Instructables
Picture of Basic chain making Tutorial: Round
The third project my students make is chain. It's usually the project they look forward to the least. But, making chain is an excellent way to improve soldering skills and gain confidence with the torch. Often students think of chain as boring, I disagree; a well designed chain can greatly enhance a pendant or stand on its own. In this basic chain tutorial I'll go through how to:  make jump rings, link up, solder and finish a simple round link chain.

I like to think of chain making as "production", there aren't many steps but each step is repeated many times. Go slowly and do the best job possible; it is no fun fixing the same mistake in 100 links!

For the purpose of this tutorial I am using  3 feet of 18 gauge sterling silver round wire and a 9 mm wooden dowel, as a mandrel to wrap the wire around to form jump rings.
 
Remove these adsRemove these ads by Signing Up

Step 1: Annealing the coil

Picture of Annealing the coil
2.jpg
3.jpg
4.jpg
5.jpg
1 Annealing the coil

Wrap the wire into a tight coil, taking care to "tuck" in the ends. While annealing, the ends of the wire will be very vulnerable to melting, tucking them in will help protect from the flame. First move the cloud of the flame slowly around the entire coil, the first time the coil is annealed, the sterling silver will turn golden (image 1) then blue-black (image 2), at this point concentrate the flame in a smaller section of the coil until the sterling silver turns a dull (not bright) red; move to the next section and repeat until the full coil has, at some point reached a dull red (image 3). When finished the coil should be completely black (image 4). Pickle and rinse. When removed from the pickle, the coil should be white (image 5) not bright silver. If the coil comes out bright silver the metal did not reach annealing temperature; repeat and properly anneal.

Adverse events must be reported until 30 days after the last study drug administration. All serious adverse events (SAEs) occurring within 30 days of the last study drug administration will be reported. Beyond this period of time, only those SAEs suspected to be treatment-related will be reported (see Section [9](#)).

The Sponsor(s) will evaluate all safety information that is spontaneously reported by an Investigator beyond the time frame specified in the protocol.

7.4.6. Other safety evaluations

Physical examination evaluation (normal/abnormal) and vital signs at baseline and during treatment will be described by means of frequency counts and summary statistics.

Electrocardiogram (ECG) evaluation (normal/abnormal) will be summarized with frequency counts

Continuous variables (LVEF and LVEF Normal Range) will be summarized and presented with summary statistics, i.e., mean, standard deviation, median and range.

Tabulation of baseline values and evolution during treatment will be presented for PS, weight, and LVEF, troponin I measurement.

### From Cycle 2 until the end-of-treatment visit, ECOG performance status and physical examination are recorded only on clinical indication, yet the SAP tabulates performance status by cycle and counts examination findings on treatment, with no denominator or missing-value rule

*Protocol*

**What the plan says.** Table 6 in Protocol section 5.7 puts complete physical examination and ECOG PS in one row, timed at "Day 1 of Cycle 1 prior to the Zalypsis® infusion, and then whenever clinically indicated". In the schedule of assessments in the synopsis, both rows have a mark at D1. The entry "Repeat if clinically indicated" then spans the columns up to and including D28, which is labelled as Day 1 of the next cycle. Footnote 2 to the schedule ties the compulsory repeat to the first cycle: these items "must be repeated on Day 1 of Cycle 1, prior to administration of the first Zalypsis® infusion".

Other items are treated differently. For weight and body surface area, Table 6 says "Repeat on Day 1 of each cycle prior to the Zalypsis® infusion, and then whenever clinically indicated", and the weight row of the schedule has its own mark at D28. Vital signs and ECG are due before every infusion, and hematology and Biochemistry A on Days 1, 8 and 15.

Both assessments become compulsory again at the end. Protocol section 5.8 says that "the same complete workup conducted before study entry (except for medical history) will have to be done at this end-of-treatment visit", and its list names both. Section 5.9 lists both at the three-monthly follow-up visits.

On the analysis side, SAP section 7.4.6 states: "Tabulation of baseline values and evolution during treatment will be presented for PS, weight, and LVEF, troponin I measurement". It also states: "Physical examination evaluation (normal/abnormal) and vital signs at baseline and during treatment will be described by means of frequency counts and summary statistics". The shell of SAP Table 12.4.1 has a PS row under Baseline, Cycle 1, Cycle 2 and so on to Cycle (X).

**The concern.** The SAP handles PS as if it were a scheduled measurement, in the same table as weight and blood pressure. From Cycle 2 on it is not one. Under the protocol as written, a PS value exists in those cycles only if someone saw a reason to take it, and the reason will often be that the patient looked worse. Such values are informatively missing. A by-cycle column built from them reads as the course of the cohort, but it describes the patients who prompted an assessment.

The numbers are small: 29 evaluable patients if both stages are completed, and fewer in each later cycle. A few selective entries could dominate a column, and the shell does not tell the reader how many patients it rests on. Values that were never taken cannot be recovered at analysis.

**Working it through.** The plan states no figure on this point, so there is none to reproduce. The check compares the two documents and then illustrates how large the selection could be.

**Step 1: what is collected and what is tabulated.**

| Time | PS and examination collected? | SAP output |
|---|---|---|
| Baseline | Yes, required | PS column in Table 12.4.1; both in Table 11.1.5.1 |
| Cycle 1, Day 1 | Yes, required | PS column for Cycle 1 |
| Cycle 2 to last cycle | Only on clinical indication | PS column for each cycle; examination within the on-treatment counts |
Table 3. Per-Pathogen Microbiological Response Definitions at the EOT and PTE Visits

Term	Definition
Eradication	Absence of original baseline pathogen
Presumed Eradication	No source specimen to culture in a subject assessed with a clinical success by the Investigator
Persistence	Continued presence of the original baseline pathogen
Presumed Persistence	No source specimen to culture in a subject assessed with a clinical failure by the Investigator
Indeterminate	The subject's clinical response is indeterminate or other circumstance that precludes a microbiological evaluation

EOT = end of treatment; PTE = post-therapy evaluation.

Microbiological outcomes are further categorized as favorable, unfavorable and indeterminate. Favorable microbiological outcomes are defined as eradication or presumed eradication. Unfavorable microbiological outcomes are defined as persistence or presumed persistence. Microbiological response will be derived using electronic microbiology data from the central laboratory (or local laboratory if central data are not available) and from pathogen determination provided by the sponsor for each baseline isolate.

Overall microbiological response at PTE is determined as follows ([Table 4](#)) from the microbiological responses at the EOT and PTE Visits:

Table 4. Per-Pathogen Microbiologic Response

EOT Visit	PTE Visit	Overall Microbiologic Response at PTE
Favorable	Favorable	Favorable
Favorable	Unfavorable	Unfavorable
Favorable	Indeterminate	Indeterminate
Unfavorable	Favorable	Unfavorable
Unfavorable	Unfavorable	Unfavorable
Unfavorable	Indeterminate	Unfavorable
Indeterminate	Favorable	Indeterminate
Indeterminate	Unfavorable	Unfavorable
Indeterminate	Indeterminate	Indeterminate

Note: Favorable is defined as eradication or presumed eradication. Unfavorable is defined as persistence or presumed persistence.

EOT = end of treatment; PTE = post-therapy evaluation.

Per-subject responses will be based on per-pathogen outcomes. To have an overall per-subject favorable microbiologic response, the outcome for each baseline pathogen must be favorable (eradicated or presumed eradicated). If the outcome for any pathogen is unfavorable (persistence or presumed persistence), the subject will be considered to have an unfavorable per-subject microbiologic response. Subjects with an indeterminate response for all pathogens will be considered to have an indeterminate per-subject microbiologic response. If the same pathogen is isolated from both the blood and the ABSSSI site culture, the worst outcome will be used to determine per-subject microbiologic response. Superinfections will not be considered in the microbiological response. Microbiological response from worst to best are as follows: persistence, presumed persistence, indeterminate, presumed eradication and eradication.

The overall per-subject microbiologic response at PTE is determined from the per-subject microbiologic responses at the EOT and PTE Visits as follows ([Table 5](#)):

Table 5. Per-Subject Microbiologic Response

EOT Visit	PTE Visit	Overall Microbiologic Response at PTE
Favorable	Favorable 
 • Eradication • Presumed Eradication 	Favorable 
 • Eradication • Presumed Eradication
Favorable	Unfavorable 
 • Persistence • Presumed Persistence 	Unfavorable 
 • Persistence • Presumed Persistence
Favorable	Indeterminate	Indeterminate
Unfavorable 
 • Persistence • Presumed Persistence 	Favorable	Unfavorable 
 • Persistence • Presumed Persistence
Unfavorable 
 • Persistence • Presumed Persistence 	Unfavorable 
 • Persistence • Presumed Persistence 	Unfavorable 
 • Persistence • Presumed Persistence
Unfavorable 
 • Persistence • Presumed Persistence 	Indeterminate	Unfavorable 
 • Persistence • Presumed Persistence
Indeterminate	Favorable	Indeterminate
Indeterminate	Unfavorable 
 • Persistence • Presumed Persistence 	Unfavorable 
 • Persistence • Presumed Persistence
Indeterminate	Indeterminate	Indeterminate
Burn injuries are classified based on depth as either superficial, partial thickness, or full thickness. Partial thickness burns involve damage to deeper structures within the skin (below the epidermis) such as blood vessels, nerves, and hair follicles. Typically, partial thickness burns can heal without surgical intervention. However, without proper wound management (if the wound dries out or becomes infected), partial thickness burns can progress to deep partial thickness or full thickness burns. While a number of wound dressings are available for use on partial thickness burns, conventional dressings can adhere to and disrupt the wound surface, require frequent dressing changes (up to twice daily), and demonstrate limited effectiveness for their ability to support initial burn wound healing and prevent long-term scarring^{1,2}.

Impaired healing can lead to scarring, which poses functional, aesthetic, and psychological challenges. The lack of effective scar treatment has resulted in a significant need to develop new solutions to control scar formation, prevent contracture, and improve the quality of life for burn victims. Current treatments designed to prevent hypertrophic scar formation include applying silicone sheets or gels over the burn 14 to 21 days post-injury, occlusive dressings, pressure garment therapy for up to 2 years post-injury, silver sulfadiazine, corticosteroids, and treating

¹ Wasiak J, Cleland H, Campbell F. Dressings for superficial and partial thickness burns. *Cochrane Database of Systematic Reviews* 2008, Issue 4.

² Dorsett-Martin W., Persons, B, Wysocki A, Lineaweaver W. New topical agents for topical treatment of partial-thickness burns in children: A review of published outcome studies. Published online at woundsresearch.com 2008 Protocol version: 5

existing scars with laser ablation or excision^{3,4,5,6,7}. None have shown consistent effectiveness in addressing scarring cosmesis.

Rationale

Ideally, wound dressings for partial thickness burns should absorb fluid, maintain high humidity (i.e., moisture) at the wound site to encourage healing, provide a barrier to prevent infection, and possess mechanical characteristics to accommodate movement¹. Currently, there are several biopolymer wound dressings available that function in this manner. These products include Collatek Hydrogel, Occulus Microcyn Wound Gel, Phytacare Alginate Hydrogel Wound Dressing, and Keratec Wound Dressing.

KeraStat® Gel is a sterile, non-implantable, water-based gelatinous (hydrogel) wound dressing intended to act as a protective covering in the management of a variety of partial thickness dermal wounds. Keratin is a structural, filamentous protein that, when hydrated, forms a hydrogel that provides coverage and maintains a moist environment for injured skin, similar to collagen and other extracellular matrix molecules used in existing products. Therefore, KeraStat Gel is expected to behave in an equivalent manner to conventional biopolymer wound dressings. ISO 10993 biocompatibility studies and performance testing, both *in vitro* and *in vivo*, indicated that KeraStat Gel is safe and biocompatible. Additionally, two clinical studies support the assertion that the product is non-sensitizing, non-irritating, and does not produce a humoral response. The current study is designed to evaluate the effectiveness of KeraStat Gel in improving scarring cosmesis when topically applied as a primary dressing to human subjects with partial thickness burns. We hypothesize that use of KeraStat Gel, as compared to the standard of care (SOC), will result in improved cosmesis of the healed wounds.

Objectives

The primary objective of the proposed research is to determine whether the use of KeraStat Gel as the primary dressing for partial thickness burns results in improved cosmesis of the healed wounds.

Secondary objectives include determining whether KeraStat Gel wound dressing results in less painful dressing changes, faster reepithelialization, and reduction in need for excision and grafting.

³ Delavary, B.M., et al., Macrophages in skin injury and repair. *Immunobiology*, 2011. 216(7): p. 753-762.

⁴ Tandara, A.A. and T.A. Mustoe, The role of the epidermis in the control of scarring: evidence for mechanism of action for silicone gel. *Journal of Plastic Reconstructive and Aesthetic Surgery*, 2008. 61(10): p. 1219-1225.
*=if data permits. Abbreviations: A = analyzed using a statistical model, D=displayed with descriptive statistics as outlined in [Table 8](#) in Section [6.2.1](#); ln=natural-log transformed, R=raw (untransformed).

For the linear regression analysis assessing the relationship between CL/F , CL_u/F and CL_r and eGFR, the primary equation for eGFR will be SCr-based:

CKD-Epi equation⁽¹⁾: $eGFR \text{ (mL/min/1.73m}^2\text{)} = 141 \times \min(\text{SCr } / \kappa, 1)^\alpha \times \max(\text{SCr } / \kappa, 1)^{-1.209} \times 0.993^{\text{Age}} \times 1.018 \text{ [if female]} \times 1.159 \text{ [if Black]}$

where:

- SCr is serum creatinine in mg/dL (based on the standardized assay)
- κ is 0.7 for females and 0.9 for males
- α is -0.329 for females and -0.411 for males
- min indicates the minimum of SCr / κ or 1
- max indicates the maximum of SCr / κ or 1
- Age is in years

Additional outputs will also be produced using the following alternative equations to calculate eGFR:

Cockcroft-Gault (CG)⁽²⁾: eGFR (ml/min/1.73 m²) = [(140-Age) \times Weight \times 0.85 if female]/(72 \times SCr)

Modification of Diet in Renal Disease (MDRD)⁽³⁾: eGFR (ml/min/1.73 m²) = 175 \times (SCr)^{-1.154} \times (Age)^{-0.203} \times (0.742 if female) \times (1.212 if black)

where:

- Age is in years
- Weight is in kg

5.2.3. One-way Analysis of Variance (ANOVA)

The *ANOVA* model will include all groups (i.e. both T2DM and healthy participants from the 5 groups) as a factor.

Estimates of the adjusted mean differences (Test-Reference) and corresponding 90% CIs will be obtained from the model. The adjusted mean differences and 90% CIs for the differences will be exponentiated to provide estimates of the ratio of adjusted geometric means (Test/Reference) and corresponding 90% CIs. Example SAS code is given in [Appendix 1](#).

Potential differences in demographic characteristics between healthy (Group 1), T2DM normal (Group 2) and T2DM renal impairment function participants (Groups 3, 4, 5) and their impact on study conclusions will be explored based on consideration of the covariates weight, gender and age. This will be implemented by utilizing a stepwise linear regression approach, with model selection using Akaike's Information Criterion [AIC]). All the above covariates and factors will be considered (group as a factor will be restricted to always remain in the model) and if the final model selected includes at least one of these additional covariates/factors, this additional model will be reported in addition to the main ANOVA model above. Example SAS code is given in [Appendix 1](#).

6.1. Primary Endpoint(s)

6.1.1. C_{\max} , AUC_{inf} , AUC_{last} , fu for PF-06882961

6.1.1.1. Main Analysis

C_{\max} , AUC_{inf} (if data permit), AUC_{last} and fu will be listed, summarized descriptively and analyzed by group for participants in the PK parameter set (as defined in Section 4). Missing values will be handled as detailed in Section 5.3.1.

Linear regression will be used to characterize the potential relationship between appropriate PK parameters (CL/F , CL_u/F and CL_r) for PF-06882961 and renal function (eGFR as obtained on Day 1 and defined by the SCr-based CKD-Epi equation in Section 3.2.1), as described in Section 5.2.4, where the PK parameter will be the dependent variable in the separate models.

It is possible to anneal some sections of the coil and not others; I recommend beginners anneal the coil twice, just to be sure it has been fully annealed.

To learn more about annealing sterling silver and how to pickle, turn to page 46 in the July Creating Linus Jewellery, 2012 issue or click here.

Creating Linus Jewellery is a free on-line magazine packed full of Jewellery making tutorials, interviews and articles. Come visit us at: www.creatinglinus.com
Elisasanc5 months ago

Followed step by step and my chain came out perfect, excellent tutorial!!!

Want to subscribe to your on line magazine but can't find you

thank you, great tutorial.
Taoiseach1 year ago
Very good instructable, the photography in particular much be commended. Does anybody know if 3ft of wire is enough to make a necklace of these jump rings?
wow this is a very well written and photographed instructable. i myself have not done anything like this but if i did choose to do it, i would follow this :)
it is a very good and educational instructable
well done!
creatinglinus (author)  AussieAnglerGal2 years ago
Thank you for your kind words.

N.
stumitch2 years ago
VERY impressive 'ible. Well written, lots of experienced insight. great pics. i will use this for sure in my class. thanks! -stu
creatinglinus (author)  stumitch2 years ago
Hello Stu,

what class is that?
n.
creatinglinus (author) 2 years ago
thanks a bunch.
poofrabbit2 years ago
Fantastic instructable!!